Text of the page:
Alabama has dominated football across eras with 16 national championships from the 1920s to the most recent in 2020.
They also have one of the best nicknames in sports. But where did the nickname "Crimson Tide" come from? It's complicated.
Who is created the nickname 'Crimson Tide'?
Former Birmingham Age-Herald sports editor Hugh "Doc" Roberts is credited with giving Alabama its nickname, according to the University of Alabama athletics website. After watching Alabama and rival Auburn play to a 6-6 tie in Birmingham in November 1907, Roberts reportedly described the game as a "crimson tide" after Auburn was expected to win but Alabama played its rival to a draw in muddy conditions. The phrase "crimson tide" was a fairly common descriptor back then in regards to life or blood, often in the context of war or poetry.
While I was unable to locate a digital copy of the Birmingham Age-Herald after the Alabama-Auburn game, I found a portion of his recap that was published in The Tuscaloosa News on the Tuesday following the game, published on Nov. 19, 1907.
Where things get interesting, however, is that neither the words "crimson" nor "tide" appear in the story, which means either The Tuscaloosa News didn't publish Roberts' entire story (remember, Roberts worked for the Birmingham Age-Herald, not The Tuscaloosa News), which meant the newspaper unknowingly left out the portion where Alabama would get its future nickname, or perhaps through the passage of time, the origin of "Crimson Tide" was credited to the wrong newspaper, writer, year or game recap.
If you look online about where the nickname came from, virtually every news outlet or resource recites the same story.
But it may not be true.
Here's what Hugh Roberts did have to say about the low-scoring tie back in 1907:
"For these reasons the following of Alabama accepted the verdict as a virtual victory and Auburn admitted a virtual defeat," Roberts wrote. "There can be no dispute of the statement that the magnificent resistance and fierce aggressiveness of Alabama surprised none more than the Auburn team itself. On the offensive, Alabama could not be checked, and on the defensive, save for one spot in the line, Alabama was Auburn's equal. It is true, taking the game as a whole, that Alabama covered more ground during the scrimmage. Alabama had a greater diversity of formations and kept the point of combat in opposing territory."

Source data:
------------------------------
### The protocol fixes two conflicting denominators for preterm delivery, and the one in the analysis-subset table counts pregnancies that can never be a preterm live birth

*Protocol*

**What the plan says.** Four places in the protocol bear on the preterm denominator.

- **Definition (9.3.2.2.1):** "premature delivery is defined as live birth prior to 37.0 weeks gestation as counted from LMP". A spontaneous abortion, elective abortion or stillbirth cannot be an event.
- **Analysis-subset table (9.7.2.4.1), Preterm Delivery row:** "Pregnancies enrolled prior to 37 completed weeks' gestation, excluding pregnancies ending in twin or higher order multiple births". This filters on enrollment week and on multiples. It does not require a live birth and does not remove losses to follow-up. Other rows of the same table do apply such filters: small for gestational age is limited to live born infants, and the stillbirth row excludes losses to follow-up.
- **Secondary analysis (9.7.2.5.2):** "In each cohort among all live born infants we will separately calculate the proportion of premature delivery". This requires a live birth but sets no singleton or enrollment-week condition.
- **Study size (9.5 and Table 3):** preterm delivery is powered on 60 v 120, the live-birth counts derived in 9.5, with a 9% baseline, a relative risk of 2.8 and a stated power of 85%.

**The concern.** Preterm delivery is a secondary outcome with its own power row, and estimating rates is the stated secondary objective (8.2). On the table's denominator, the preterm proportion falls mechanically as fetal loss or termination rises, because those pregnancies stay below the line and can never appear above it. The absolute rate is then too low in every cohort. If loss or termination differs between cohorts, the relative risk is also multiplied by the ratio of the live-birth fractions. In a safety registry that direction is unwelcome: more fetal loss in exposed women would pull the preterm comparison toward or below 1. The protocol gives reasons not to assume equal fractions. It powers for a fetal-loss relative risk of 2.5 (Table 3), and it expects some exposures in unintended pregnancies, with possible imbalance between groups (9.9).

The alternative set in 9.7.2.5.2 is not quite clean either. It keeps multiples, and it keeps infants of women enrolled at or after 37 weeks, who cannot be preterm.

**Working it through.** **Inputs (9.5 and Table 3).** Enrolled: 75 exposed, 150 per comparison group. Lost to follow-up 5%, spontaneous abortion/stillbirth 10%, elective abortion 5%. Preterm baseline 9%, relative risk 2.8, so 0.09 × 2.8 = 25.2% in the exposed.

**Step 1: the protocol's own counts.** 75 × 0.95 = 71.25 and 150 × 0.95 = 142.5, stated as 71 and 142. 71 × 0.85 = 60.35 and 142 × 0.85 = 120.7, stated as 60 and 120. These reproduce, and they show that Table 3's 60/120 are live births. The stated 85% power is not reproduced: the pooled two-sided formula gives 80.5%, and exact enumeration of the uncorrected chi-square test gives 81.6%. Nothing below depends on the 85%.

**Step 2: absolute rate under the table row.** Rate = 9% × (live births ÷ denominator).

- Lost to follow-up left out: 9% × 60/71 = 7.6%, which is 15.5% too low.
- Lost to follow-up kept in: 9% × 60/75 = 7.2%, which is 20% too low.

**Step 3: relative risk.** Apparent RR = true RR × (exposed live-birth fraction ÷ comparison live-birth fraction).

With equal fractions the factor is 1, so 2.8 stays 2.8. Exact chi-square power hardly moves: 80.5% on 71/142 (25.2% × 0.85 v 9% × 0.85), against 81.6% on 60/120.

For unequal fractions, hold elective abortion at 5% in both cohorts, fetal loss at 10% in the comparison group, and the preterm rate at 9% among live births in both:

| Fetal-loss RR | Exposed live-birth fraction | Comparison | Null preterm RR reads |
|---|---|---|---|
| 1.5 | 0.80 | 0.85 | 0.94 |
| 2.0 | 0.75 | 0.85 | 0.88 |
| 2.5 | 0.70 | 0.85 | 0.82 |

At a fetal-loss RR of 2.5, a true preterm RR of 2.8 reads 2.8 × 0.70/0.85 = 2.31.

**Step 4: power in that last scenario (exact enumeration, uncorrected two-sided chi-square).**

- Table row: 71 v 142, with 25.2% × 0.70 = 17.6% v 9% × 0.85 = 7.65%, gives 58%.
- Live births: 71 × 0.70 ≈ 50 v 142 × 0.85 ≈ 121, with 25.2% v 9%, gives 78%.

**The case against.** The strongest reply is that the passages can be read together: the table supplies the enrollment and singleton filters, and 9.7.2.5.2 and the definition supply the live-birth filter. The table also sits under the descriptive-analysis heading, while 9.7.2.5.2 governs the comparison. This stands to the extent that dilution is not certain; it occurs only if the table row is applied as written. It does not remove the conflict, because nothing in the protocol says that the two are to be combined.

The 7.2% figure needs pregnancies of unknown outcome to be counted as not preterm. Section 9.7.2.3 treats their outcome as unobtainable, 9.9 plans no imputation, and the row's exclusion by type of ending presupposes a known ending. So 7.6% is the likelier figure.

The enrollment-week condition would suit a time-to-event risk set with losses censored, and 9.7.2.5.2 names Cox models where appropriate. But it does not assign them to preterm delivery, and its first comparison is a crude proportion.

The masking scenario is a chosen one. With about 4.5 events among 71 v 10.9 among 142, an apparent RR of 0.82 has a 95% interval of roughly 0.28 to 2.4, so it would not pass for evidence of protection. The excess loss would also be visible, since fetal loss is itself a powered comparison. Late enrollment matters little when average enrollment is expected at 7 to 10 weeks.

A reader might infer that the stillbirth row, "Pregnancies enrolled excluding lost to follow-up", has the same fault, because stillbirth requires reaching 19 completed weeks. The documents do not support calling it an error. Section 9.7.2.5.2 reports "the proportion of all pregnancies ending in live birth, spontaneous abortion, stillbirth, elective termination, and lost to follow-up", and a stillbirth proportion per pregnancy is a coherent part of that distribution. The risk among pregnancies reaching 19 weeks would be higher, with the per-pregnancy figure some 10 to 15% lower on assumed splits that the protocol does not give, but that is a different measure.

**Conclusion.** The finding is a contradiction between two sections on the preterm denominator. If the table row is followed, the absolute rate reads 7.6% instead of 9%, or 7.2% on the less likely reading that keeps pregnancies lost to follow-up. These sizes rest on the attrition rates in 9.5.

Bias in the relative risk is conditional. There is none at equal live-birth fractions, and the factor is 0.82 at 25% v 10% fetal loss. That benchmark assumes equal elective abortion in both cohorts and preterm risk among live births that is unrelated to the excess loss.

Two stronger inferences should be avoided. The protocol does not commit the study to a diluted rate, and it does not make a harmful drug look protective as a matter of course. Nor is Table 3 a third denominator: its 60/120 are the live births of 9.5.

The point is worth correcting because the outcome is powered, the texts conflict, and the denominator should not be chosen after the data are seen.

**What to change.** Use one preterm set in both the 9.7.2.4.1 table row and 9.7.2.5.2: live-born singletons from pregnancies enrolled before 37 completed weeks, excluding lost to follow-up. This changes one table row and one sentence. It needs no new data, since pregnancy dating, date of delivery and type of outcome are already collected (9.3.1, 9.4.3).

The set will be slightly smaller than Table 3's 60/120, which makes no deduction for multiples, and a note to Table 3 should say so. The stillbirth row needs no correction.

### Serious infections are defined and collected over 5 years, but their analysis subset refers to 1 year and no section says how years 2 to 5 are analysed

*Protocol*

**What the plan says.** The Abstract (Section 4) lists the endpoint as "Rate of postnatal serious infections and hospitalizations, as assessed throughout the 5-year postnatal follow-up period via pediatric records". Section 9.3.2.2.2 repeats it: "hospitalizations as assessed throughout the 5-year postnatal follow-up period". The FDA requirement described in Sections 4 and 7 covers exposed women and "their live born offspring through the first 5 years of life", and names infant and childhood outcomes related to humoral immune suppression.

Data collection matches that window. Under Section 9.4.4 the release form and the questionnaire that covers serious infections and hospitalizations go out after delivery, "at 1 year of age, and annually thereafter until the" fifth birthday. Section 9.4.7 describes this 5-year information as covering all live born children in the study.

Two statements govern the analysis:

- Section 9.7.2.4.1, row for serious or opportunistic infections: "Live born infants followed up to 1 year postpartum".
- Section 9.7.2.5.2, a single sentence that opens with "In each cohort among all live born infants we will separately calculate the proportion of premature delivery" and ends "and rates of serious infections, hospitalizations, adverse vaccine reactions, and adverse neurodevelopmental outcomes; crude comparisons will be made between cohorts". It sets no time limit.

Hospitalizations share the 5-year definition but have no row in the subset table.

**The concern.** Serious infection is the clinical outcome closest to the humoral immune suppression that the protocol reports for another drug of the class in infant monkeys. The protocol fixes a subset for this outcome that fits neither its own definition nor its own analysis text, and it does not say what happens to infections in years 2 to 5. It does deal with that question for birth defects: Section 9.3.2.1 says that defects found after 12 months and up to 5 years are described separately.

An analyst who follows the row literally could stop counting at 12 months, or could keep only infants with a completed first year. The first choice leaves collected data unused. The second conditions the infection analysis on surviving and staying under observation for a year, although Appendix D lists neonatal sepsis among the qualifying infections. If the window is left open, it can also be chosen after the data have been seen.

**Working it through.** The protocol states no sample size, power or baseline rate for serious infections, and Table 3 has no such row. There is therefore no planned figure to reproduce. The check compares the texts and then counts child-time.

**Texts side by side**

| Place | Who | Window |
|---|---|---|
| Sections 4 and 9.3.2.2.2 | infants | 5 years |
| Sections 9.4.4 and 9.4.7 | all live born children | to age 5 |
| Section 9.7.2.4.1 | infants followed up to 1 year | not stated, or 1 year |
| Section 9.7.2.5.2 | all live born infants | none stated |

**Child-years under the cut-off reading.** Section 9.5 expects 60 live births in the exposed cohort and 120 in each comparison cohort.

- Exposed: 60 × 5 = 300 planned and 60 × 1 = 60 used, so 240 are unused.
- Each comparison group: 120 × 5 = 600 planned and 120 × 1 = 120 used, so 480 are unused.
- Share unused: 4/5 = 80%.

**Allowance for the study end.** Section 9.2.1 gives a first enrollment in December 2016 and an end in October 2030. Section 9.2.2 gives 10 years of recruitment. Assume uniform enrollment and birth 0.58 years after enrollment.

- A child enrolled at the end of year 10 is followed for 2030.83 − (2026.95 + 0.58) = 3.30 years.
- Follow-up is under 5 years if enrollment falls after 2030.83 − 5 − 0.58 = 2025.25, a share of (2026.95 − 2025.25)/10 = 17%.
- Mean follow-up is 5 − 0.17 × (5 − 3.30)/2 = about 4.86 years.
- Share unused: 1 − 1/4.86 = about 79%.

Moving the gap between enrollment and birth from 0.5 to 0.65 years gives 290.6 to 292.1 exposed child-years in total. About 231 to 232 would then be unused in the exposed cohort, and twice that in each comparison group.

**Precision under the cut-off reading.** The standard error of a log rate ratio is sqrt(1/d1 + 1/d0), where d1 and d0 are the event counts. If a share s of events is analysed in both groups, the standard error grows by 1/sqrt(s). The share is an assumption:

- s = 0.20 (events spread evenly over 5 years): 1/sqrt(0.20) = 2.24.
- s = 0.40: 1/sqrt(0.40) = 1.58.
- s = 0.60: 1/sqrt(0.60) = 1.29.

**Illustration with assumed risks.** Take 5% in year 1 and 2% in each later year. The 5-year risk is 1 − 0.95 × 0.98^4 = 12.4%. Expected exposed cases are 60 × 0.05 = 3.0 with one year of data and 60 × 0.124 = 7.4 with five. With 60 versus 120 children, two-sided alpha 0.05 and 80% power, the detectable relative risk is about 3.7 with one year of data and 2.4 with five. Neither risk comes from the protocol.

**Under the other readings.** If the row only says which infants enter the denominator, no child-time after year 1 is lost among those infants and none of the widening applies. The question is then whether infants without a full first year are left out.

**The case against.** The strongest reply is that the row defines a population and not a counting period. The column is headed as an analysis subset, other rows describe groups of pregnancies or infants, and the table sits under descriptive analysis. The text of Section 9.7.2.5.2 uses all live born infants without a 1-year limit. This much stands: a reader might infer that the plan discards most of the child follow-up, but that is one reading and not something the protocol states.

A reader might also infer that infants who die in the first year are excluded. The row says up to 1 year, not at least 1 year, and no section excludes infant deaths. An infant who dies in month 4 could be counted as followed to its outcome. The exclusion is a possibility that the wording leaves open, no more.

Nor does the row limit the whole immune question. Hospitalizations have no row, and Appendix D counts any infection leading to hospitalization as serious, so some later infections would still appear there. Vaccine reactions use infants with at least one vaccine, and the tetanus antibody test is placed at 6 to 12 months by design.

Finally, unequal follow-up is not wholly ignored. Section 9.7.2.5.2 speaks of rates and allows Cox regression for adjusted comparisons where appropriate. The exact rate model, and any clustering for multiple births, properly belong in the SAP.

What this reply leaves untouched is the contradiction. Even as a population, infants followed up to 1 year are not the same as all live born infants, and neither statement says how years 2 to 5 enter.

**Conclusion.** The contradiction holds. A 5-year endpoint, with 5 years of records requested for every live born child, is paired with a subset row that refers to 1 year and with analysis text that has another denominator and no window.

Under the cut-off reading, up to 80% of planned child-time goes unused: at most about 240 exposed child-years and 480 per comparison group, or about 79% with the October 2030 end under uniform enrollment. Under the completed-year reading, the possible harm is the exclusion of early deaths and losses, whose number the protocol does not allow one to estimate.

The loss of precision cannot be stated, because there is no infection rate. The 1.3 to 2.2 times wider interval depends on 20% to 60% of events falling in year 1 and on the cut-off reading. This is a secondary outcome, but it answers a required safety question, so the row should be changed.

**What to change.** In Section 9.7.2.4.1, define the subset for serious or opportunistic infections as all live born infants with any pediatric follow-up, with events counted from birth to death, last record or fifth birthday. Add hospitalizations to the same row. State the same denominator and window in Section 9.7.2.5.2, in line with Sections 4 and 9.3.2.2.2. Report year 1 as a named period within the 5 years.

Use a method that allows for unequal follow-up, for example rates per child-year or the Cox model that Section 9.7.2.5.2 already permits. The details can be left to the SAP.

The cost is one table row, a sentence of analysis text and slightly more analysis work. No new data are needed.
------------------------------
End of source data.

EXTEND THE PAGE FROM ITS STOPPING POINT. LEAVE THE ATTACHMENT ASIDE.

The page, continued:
Prior to the adoption of the nickname of "Crimson Tide," newspaper accounts from the early 1900s called Alabama simply the "Alabama football team," "Crimson," "Crimson and White," or "the Alabama football eleven," with "eleven" being a common refrain a century ago in reference to the number of players on the field for each team. Alabama's first nickname was the "Thin Red Line," another war reference which was used to describe Alabama teams, according to Alabama's website.
The following graph shows the popularity of the term "Alabama Crimson Tide," according to the newspapers.com database.
The following paragraph comes from a game recap after Alabama's 3-0 win over Clemson in October 1909, when Alabama scored the game's only points on a 50-yard field goal. "The thin red line finally worked its way far enough to their opponents goal posts to try for a placement goal," reported The Tuscaloosa Times-Gazette.
Using the database of newspapers.com, the earliest reference we could find of the phrase "Alabama Crimson Tide" was published on November 24, 1914 in the Jackson State Tribune (Jackson, Mississippi), when the paper reported "the Mississippians swamped State Teachers College, held Alabama's Crimson Tide to a 0-0 tie...," which is shown below.
Most of the early newspaper references to the Crimson Tide referred to the nickname as "Alabama's" Crimson Tide, often with "Crimson Tide" in parentheses or at least one of "crimson" or "tide" spelled in lowercase. That's all part of the evolution and popularization of a nickname.
Who popularized the nickname 'Crimson Tide'?
The newspapers.com database doesn't have another reference of the phrase "Alabama's Crimson Tide" until 1919, the year in which Henry Harden "Zipp" Newman became sports editor of The Birmingham News. Newman is credited with making the nickname mainstream as he "probably popularized the name more than any other writer," according to Alabama's website. He was the youngest sports editor in the South when he began working in the role in 1919, according to the Alabama Sports Hall of Fame. Part of his inductee bio reads, "Newman was the prime motivator behind the establishment of the Alabama Sports Hall of Fame."
So, there's not a lot of clarity behind who, when, how or why one of the best football programs in the country got its nickname, but that's just part of Alabama's story. Believe what you want.